Built In Gaydar: Study Reveals Gays And Lesbians Recognize Each Other By Smell

The human nose can not only sniff out suitable sexual partners, but it works especially well for gay and lesbians, according to the first study of how body odours are linked to sexual orientation.

Gay men showed a strong preference for the body odor of other gay men in the scientific test of how the natural scent of someone's body can contribute to the choice of a partner.

Although previous studies have shown that body odour plays a role in making heterosexual men or women attractive to members of the opposite sex, this is the first study that has investigated its role in sexual orientation. Charles Wysocki of the Monell Chemical Senses Centre in Philadelphia, a non-profit research institute, said the findings underline the importance of natural odors in determining a sexual partner whatever the sexual orientation of the person involved.

"Our findings support the contention that gender preference has a biological component that is reflected in both the production of different body odours and in the perception of and response to body odours," Dr Wysocki said.

The study involved 24 heterosexual and homosexual men and women who for around nine days were subjected to a "wash-out" period when they used scent-free soap and shampoo and did not eat food with garlic, cumin or curry.

After this, they wore sterile cotton pads under their armpits for a day. These were collected and stored to use as a bottled source of their body odour. A panel of 82 heterosexual and homosexual men and women, not including the donors of the armpit pads, were asked to sniff each bottled body odour and evaluate its pleasantness according to a set of criteria. In a study in the journal Psychological Science, the scientists found: "Heterosexual males and females preferred odours from heterosexual males relative to gay males; gay males preferred odours from other gay males.

"Heterosexual males and females and lesbians over the age of 25 preferred odours from lesbians, relative to the odours from gay males; gay males preferred the odours of other gay males relative to lesbians," they say.

Dr Wysocki said the strongest finding was that gay men prefer the smell of other gay men and that lesbians responded differently to body odour compared to heterosexual women. "The overall conclusions are that the body odour you most prefer or least prefer does not depend on where it comes from but it also depends on who you are, in other words, your sexual orientation," Dr Wysocki said.

Gay men preferred the odors from gay men and heterosexual women, but odors from gay man were the least preferred by heterosexual men and women and by lesbians, he said. Other studies showed that body odor is linked with a set of genes involved in controlling the immune system - called the major histocompatability complex - and heterosexual men and women preferred the odour of those with a different set of these genes to their own. One theory is that this could be an evolutionary mechanism to avoid inbreeding. The latest study suggests the genes involved in body odour may also play a role in sexual orientation and that gay men and lesbians can recognize and identify the odor of others who share their sexual preference. This kind of scent-based gaydar enables gays to pinpoint potential partners instantly.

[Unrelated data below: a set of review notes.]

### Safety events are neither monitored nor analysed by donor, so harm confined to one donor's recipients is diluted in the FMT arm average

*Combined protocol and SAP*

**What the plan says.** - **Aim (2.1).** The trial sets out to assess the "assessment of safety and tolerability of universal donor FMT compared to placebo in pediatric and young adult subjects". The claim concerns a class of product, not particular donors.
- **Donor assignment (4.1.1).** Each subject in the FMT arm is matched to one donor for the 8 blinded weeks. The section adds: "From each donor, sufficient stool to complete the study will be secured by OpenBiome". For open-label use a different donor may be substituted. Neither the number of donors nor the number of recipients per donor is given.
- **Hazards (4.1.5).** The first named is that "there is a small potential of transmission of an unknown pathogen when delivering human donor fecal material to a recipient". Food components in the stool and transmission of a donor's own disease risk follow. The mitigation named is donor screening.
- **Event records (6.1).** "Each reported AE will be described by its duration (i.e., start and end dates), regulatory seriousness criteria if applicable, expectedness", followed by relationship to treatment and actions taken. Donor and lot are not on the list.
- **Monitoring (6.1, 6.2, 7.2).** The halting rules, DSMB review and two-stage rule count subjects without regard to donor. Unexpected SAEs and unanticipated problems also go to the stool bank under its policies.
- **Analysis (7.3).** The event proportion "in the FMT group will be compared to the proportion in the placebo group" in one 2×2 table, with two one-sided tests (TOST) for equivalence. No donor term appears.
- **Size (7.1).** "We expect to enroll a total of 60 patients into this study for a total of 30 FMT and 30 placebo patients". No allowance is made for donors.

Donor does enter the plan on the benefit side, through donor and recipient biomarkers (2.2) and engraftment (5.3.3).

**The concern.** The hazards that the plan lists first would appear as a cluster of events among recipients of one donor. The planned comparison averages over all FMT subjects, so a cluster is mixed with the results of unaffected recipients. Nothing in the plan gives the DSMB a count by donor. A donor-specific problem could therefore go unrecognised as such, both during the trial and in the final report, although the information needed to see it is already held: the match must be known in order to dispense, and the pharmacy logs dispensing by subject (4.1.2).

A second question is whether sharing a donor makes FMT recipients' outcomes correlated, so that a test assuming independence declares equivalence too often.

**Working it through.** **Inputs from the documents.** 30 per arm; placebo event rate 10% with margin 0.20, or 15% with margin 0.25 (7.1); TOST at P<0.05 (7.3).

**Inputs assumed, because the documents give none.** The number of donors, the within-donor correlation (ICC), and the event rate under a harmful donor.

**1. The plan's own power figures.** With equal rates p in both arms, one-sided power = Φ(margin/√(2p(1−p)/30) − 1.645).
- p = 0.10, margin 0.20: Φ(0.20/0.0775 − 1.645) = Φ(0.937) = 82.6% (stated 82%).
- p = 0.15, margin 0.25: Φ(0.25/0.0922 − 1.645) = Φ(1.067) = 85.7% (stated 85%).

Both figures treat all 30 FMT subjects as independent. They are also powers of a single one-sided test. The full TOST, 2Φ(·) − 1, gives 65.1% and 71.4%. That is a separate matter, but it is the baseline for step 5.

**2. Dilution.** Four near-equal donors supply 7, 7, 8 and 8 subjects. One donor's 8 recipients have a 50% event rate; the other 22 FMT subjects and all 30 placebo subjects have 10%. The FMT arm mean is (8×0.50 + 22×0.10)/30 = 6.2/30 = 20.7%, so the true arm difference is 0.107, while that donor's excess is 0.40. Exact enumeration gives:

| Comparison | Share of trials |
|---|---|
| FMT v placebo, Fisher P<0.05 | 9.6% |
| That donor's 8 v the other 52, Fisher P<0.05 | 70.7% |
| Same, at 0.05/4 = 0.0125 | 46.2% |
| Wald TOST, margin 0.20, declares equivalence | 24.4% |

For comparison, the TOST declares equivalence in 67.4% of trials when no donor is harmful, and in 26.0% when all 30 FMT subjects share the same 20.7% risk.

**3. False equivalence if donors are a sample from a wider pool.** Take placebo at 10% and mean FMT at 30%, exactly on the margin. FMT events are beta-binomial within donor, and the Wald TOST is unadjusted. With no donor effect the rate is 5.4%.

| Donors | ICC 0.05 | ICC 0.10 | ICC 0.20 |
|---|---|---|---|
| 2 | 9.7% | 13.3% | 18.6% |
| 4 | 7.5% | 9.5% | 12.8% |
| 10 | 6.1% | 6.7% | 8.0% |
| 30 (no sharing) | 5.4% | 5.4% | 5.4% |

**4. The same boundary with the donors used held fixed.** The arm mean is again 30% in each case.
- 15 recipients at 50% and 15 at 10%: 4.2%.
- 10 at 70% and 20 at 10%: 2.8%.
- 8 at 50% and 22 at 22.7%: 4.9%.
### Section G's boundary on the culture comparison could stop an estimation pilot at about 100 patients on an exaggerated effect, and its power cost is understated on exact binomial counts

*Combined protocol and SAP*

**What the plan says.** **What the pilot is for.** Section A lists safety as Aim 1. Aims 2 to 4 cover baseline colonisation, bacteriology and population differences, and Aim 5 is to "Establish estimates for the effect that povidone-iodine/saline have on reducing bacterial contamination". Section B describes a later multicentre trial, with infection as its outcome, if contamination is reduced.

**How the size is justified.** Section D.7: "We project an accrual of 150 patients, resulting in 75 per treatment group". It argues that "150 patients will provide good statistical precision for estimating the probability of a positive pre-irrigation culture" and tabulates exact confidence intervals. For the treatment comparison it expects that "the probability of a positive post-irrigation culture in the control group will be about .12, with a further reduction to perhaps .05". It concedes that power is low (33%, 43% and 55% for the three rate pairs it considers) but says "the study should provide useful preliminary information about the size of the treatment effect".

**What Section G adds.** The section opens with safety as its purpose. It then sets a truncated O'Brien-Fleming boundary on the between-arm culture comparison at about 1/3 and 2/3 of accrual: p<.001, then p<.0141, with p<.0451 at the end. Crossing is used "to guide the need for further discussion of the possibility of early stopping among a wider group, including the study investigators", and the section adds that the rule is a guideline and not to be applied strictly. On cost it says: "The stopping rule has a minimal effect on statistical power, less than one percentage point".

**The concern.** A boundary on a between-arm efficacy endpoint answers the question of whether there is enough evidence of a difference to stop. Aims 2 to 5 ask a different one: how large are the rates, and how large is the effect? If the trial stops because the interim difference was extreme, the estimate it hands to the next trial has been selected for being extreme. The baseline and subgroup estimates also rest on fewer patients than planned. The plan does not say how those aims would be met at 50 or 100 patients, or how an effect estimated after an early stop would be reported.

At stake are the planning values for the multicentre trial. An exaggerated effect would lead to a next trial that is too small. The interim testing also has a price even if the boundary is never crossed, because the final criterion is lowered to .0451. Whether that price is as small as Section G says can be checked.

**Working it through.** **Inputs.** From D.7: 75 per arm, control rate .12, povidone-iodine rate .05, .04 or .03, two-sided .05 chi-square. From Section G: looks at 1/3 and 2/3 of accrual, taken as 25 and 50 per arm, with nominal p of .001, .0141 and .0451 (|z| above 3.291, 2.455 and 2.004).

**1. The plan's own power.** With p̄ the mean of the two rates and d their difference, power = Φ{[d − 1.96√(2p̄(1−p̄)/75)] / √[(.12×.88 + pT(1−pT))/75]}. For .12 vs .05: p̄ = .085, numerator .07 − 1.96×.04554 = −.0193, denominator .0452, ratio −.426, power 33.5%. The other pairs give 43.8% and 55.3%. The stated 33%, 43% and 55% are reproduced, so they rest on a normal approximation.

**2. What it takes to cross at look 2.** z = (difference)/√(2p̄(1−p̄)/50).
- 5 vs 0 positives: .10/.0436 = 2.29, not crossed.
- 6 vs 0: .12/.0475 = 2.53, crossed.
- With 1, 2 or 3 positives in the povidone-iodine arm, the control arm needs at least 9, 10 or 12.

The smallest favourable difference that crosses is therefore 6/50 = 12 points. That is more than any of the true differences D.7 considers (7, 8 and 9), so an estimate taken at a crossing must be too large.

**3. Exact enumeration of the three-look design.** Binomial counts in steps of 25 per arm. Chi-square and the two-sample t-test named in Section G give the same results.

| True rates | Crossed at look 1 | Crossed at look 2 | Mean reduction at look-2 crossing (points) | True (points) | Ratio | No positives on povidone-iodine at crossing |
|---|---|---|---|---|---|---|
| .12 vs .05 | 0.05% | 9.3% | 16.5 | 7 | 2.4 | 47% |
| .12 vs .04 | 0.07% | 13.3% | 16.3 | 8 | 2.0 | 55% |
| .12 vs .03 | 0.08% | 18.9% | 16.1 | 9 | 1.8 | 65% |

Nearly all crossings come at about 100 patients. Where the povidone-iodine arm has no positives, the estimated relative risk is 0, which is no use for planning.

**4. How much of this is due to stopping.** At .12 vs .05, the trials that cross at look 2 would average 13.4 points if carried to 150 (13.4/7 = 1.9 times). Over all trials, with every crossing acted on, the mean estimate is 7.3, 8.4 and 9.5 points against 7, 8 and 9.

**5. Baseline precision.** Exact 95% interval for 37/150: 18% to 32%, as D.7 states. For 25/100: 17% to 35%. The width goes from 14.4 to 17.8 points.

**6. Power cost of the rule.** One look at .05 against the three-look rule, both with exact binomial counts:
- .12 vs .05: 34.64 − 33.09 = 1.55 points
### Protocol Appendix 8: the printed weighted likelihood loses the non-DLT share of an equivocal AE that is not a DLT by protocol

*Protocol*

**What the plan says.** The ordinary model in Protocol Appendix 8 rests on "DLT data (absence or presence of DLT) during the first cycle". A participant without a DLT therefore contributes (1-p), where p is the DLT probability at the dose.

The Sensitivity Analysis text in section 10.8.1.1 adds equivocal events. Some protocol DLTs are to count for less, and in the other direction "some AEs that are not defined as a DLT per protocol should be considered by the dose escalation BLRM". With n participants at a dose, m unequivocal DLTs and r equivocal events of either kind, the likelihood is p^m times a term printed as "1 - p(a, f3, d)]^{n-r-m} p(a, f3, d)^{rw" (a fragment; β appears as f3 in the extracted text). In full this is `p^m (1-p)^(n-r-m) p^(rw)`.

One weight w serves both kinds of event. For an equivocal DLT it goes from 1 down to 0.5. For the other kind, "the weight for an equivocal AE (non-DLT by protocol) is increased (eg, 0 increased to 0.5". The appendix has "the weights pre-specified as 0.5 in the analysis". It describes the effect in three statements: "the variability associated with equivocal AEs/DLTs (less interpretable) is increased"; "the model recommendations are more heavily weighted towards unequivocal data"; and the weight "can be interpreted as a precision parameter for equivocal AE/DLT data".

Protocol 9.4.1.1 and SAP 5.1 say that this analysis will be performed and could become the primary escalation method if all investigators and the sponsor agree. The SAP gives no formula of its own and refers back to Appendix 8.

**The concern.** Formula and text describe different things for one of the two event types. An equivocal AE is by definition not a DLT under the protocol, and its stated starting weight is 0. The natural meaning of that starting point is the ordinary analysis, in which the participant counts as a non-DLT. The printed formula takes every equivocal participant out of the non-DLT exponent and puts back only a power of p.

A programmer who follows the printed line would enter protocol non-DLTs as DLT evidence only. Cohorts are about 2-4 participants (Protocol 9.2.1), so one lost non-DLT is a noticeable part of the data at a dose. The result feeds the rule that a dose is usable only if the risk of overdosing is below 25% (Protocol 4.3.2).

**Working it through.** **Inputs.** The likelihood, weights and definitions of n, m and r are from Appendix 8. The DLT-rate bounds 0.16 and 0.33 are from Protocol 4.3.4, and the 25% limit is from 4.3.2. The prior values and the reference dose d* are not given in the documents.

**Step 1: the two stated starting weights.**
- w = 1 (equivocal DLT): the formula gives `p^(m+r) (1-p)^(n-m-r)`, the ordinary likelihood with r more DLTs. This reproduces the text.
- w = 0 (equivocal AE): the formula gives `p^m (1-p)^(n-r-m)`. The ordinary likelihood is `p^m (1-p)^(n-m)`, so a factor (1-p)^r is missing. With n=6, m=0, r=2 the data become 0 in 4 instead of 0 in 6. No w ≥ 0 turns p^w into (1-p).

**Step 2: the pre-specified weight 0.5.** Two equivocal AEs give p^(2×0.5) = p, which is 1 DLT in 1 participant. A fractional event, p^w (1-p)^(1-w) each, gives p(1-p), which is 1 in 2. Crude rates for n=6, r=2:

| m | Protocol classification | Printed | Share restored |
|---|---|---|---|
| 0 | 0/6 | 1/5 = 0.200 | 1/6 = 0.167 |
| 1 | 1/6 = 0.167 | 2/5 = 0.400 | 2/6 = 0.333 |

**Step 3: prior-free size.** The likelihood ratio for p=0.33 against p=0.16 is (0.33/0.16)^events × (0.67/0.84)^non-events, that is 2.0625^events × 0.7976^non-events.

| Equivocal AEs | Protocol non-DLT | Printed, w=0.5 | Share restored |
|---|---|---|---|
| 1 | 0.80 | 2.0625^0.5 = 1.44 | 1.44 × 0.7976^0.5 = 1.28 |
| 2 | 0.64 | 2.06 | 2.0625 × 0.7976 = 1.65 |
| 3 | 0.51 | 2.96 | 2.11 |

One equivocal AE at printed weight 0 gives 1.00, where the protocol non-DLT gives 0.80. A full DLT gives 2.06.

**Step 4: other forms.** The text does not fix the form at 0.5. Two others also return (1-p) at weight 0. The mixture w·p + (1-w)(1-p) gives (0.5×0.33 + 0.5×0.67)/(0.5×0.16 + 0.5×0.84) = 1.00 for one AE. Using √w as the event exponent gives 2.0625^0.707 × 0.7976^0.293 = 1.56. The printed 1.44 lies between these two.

That result could still be explained by learning and culture - perhaps the brains of the subjects were responding to the way the chemicals reminded them of people with whom that had been intimate. Harder to explain is the Monell finding that gays and lesbians give off different smells, as well.

"There might be some environmental cause, but it's more likely it reflects some biological difference between straight and gay," said Simon LeVay, a neuroscientist and author of The Sexual Brain.

"This helps people understand that being gay or lesbian is a deep-seated aspect of our personhood - it's part of who we are," said LeVay, who is gay.

"This is another brick in the wall that indicates it's not a matter of choice," said Ritch Savin-Williams, a developmental psychologist from Cornell University. Homosexuality appears related to genetics and environmental factors such as exposure to hormones in utero. The key distinction is not nature versus nurture, he said, but choice versus non-choice.

LeVay said some gay people worry that a biological explanation will further "pathologize" homosexuality. "That's a legitimate concern," he said, but he says he believes science will advance gay rights by showing that sexual orientation is like race - a category you're born into and can smell the difference.

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